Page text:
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Wednesday, August 26, 2015

The latest humanitarian requirement document released to public on August 19, 2015  shows that the number relief food beneficiaries has risen to 4.5 million; an increase by 55 pc and 36.3 pc from figures registered in January 2015, and the annual forecast of this year, respectively. The report was jointly released by the Ethiopian government and humanitarian partners.
Regional distribution of the number of beneficiaries in Oromia, Somali and Amhara regional states, hit the first three ranks with 1.8 million, 1.08 million and 639,876 beneficiaries, respectively.
The report also stated that funding requirements for food and non food items showed a 10.6pc increment to 386 million dollars, an increase from the figure forecasted in January, 2015. Of the total financial requirement 48pc of it is yet to be covered.
In terms of financial requirements for relief divided in sectors, the requirement for relief food stands at 312 million dollars, of which 154 million dollars are available and the remaining 158 million dollar net requirement is yet to be secured.
“The response of the government along with its partners will allow us not to change drought to famine; this is the struggle that we are now trying to make even now, at this critical time that we are expecting more support from our partners to make this to happen”, said Tadesse Bekelle senior disaster risk management advisor at Disaster Risk Management & Food Security Sector at Ministry of Agriculture in his speech during the official release of the document.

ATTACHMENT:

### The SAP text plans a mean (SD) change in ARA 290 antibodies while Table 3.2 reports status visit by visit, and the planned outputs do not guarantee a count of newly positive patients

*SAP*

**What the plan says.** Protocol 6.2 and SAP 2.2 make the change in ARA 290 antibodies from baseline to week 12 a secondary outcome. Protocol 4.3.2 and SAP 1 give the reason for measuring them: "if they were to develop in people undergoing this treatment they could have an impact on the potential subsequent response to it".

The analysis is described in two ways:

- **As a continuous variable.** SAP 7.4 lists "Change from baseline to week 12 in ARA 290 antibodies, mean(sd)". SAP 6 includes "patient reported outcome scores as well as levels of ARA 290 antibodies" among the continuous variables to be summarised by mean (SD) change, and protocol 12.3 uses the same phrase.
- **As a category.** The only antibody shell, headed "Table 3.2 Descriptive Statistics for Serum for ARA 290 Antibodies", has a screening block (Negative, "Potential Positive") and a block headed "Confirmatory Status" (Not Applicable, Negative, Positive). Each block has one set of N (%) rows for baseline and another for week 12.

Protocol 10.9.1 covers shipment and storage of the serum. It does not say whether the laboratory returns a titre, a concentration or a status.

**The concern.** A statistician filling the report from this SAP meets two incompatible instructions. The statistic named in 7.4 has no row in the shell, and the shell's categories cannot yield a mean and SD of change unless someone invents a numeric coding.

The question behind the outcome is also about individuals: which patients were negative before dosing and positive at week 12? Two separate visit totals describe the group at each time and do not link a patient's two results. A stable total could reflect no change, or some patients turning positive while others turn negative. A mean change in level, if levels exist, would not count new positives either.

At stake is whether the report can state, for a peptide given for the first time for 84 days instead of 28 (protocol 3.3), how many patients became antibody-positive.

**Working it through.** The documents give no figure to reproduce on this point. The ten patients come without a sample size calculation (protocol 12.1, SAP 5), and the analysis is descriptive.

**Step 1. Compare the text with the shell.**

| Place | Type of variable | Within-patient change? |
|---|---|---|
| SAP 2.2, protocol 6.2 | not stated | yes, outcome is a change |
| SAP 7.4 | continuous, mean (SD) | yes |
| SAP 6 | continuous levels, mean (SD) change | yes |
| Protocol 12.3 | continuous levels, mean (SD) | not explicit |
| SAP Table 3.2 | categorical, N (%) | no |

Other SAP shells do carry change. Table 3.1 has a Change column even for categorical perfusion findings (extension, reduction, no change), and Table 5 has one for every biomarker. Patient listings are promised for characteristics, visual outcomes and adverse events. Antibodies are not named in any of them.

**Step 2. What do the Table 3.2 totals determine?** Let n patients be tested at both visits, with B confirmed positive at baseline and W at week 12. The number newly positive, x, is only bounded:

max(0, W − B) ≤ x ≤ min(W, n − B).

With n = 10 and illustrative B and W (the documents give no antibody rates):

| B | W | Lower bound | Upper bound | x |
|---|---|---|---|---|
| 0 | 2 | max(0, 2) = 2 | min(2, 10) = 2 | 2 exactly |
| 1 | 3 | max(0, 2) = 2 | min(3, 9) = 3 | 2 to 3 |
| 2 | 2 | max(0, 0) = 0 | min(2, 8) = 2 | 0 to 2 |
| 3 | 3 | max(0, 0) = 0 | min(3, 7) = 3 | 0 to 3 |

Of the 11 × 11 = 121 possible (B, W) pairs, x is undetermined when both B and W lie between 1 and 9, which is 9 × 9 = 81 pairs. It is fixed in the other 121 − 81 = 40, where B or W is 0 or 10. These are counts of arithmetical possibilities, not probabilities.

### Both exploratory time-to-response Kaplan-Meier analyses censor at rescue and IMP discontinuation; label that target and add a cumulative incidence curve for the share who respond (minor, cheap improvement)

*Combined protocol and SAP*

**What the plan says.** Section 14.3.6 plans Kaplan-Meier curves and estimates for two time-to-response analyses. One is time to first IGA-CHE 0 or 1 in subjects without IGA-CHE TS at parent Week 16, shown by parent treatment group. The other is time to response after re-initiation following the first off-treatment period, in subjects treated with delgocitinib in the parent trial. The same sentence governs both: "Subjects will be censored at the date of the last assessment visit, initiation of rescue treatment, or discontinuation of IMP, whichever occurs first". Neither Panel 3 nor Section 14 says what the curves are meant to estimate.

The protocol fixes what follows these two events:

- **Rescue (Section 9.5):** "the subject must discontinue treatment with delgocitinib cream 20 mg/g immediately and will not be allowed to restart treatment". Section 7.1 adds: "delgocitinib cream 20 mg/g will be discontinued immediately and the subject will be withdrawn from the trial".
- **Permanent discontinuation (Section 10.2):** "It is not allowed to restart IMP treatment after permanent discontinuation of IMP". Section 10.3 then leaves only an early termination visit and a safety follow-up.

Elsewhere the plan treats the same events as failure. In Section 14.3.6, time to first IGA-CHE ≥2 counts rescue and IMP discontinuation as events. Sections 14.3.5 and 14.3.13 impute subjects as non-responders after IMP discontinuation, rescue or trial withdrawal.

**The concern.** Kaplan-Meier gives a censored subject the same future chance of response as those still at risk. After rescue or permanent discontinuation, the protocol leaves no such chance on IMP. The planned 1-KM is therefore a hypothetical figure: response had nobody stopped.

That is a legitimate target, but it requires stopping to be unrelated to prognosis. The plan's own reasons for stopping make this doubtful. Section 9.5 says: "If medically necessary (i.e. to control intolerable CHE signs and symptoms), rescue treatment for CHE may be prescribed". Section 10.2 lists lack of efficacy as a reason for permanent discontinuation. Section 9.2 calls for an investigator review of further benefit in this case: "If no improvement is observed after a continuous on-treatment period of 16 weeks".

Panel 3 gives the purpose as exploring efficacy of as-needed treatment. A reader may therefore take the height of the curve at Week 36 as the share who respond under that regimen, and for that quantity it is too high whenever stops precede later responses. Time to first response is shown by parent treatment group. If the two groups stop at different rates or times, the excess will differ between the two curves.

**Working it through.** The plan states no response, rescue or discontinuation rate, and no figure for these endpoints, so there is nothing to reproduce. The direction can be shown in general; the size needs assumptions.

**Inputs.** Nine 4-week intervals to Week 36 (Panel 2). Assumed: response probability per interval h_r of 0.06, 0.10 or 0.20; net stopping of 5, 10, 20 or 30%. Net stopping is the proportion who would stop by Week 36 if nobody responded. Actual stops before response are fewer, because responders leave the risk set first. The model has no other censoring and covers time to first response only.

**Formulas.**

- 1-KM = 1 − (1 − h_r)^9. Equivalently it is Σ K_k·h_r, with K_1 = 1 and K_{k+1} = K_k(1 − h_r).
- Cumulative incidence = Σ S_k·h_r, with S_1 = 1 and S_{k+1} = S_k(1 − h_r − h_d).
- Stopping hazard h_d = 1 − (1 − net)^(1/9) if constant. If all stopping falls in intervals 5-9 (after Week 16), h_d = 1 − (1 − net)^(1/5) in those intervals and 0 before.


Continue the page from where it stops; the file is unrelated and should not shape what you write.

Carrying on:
The report attributed inadequate rainfall received from May and June that was caused by the El Niño effect. For instance, the Belg rains in Amhara Region was below normal for both crop and livestock production in most areas of North and south Wollo and north Shewa zones, reads the report. Again in Oromia Region the shortage and delay of rainfall caused crop failures, yield reduction and livestock deaths.
Following the failure of the Belg season and prior to the release of this document there was a resistance from regional government in terms of acknowledging the problem, said an expert in humanitarian emergency response who works  in an NGO operating in Oromia, Afar and Tigray regions who spoke to Fortune on conditions of anonymity.
Moreover there was hesitation from donors in understanding the extent of the problem and offering their help. Rather, greater priority was given to other humanitarian hotspots such as as Syria, Iraq, Ukraine, West African countries and South Sudan added the anonymous source.
He hopes that this resistance will fade upon the release of the official report showing the seriousness of the problem.
In 2014 alone, at the global level, 107 million people were affected by disaster caused by natural hazards; and humanitarian assistance reached 24.5 billion dollars, a 19pc increase from 2013’s figure.
Following Ethiopian government’s acknowledgment of the problem, the federal government has budgeted 700 million Br to address the problems that recurred with a shortage of rainfall in kiremtseason.
Specific to the most affected areas of Afar and Somali, 96 million Br was allocated for seed purchase and animal feed and 30 million Br for livestock related efforts in the aforementioned regions, said Wondimu Filate, deputy communication head at the MoA.
The announcement was done along with the ceremony conducted to mark World Humanitarian Day at Elilly Hotel with the presence of representatives from the Ethiopian government and the humanitarian community.